Take a Walk on the Wild Side

black-bear1

I squeezed the car into the pull-off making sure my tail was off the road.  Since the weather was gorgeous, I had come to my semi-secret place to check in on the warbler migration.  This is the place where Hooded Warblers nest every year and the only place I know where I can reliable see both Blue-winged and Golden-winged Warblers.   I knew that it was several weeks too early, but hey, ya never know.   I slipped around the gate and starting walking down the path.  Blue-Gray Gnatcatchers chased each other through the leafless branches, Phoebes gathered bits of mud and what looked like moss and a lone Song Sparrow scratched in the mud.  Other than that, it was completely still.  I soundlessly strolled the path searching for wildflowers, butterflies and hoping for bird calls.  Next to the path, but hidden from view, was a 2 lane road where cars whizzed past just out of ear-shot.  I walked along, then stopped to eye a large pile of black scat with what looked like hair in it.  I paused to ponder what might have passed this way but was distracted by lots of tiny Spring Azures.  Further up the path a large rock was flipped onto the middle of the grass, but the hole where it had been was dry.  I stood and stared, it was an oddity.  How could that has happened?

I continued along reveling in the warmth of the day and being outside when I rounded a slight bend and up ahead I saw I was not alone.  My semi-secret place was not so very private anymore.  My heart pounded.  I was far from the car and a large Black Bear was walking toward me.  It stopped and sniffed the air, it’s nose swiveling from side-to-side.  I stopped too.  I had liberally sprayed my hat and clothing with noxious bug spray.  I was down-wind.  After a few moments of the stand-off, the bear shuffled through the high dry weeds and disappeared.  I hustled back to the car making noise.  Bears really are timid, but still it is not wise to surprise one.

I have never seen a bear in this place.  But they are all around us.  It pays to be attentive.  The smelly bug spray may have helped too.

13 Comments

Filed under Local schmocal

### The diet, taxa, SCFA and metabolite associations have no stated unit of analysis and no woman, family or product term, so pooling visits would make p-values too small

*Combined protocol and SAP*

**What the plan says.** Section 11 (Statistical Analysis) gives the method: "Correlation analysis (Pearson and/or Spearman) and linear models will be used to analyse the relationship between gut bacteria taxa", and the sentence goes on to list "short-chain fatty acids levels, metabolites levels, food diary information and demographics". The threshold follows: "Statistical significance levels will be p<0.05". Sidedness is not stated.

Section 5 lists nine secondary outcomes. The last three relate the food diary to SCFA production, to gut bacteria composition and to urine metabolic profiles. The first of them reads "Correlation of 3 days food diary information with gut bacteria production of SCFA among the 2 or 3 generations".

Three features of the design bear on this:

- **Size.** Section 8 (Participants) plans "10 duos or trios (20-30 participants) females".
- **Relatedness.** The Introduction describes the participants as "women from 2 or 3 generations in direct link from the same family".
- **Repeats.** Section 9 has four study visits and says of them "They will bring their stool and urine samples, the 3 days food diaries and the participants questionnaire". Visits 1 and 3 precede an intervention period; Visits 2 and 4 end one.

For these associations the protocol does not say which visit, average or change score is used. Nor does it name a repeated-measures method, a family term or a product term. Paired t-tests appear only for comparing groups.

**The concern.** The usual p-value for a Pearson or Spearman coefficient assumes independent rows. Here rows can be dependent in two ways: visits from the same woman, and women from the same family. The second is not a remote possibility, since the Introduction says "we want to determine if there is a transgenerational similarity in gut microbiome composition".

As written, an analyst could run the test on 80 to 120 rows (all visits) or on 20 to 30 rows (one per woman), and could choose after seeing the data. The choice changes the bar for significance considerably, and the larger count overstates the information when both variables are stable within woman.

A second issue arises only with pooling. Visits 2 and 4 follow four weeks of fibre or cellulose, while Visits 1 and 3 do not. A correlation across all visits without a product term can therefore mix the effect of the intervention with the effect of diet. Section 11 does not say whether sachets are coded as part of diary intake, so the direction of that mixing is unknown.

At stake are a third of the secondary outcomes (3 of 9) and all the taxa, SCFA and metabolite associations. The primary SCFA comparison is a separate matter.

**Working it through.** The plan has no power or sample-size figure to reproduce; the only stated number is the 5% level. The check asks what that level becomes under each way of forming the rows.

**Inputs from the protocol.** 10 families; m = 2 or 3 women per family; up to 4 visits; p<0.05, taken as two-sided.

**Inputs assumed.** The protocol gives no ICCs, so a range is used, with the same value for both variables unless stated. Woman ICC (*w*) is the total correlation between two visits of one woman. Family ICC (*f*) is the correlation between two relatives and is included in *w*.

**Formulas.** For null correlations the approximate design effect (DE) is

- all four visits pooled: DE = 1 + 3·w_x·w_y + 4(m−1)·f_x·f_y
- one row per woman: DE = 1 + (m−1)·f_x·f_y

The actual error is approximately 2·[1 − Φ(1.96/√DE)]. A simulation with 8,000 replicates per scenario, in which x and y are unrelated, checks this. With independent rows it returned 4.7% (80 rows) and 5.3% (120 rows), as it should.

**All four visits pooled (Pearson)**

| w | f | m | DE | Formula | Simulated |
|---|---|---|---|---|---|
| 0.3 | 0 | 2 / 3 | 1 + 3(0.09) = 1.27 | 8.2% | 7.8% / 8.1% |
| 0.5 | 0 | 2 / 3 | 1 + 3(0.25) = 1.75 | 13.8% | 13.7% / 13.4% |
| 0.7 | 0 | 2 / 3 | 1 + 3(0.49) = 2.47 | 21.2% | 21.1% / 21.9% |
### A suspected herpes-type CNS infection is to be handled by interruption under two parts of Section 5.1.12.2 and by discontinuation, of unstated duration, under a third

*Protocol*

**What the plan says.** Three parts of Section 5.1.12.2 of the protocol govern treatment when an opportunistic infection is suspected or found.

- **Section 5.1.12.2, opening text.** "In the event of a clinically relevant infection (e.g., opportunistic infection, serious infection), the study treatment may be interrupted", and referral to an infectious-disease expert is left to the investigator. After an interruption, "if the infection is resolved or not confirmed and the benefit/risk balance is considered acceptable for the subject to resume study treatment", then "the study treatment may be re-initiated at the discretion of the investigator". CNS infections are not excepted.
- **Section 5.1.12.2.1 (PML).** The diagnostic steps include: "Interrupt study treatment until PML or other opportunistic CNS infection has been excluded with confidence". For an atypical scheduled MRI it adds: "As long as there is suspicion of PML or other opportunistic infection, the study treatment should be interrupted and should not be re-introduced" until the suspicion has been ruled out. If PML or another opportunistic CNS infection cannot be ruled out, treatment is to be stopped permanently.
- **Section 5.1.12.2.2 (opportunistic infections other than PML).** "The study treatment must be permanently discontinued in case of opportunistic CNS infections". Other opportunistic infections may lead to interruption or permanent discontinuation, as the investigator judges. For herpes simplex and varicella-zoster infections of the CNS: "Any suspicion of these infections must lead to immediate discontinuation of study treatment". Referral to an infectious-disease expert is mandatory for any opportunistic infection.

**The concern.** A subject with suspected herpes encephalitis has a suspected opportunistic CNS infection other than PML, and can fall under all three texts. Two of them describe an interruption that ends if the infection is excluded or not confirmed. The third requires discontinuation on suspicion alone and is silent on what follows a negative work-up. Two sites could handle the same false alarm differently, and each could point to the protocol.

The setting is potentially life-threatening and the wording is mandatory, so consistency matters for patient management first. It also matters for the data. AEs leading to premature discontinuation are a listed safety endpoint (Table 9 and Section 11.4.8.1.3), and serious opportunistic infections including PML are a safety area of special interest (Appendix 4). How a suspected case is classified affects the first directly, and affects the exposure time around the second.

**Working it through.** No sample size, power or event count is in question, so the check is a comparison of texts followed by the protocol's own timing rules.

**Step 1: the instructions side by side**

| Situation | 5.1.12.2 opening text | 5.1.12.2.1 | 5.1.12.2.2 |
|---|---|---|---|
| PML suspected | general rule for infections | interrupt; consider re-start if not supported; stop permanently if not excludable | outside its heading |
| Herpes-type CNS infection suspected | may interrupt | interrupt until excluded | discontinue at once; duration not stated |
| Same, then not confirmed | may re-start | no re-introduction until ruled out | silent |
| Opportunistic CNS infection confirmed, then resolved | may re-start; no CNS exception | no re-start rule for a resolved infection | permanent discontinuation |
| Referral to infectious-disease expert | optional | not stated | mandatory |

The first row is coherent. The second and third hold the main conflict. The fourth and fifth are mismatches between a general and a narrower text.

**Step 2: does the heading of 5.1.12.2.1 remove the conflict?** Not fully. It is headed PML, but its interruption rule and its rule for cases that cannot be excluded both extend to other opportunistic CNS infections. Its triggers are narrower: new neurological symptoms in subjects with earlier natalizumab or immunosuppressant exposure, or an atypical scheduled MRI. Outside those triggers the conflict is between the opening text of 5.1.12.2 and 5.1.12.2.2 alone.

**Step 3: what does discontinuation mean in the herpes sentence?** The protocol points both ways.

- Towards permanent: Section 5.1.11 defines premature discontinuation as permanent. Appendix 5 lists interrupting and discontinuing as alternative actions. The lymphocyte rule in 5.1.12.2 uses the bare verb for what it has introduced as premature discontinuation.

13 responses to “Take a Walk on the Wild Side

  1. To this day I still have not seen a wild black bear. I guess being in central and south Jersey makes a big difference.

  2. I’ve never seen one in the wild either – but they don’t tend to be found much here in Australia. I guess our equivalent would be facing a Brown Snake. Done that a few times. Not good – though they tend to escape into the grass or undergrowth fairly quickly when humans are around. You learn to tread heavily.

  3. Glad you didn’t have a closer encounter! Great picture, though!

  4. Totally cool. Long may that bear live. A good reminder to bring in the bird feeders.

  5. Amy

    Woah! Has your secret place been tainted now or will you be back?

  6. Larry Sheldon

    I remember stopping along the road in either British Columbia or Alaska (I’d have to dig the logs out to see which, if it matters) at a Blueberry patch.

    As we gathered blueberries I realized that there was somebody besides me, my wife and three little kids in the patch.

    Turns out there was a bear not far away (close enough to hurt us if it chose to). We got back into the truck as quickly as we could but there never was an indication that the bear was interested in anything but blueberries and did not regard us as a threat to the supply.

    We elected to make do with what we had.

    And I would definitely go back.

  7. Awesome – I’m jealous and relieved at the same time. I notice you got a photo regardless. :)

  8. Quite the encounter. And great picture. I would like to think I’d have the same sense of mind to snap a picture if I came across one as well.

  9. paris

    That photo is priceless. At Lake Owen in Cable, WI, we had a similar encounter. Three brown baby bears and an extra protective mother blocked the roadway! of course we stayed in the car as they scurried away… awesome shot

    *I Donated to Cornell Ornithology*

    http://www.opticsplanet.net/cornell-lab-of-ornithology.html

  10. Crickey! Great encounter and writing.

  11. NOOOOOO! Oh my goodness… what a great, great story (my heart was pounding just reading it!) What a beautiful black bear (big one too!) What a thrill that must have been (but..but..but… – lol.) I can only imagine what that felt like… or what was running through your mind when he/she exited and you got back to the car.

    LOVED this story!

  12. How exciting and scary at the same time..My husband and I come across bear many times when hiking…Usually the look and walk the other way or just sit there and watch us walk away slowly.

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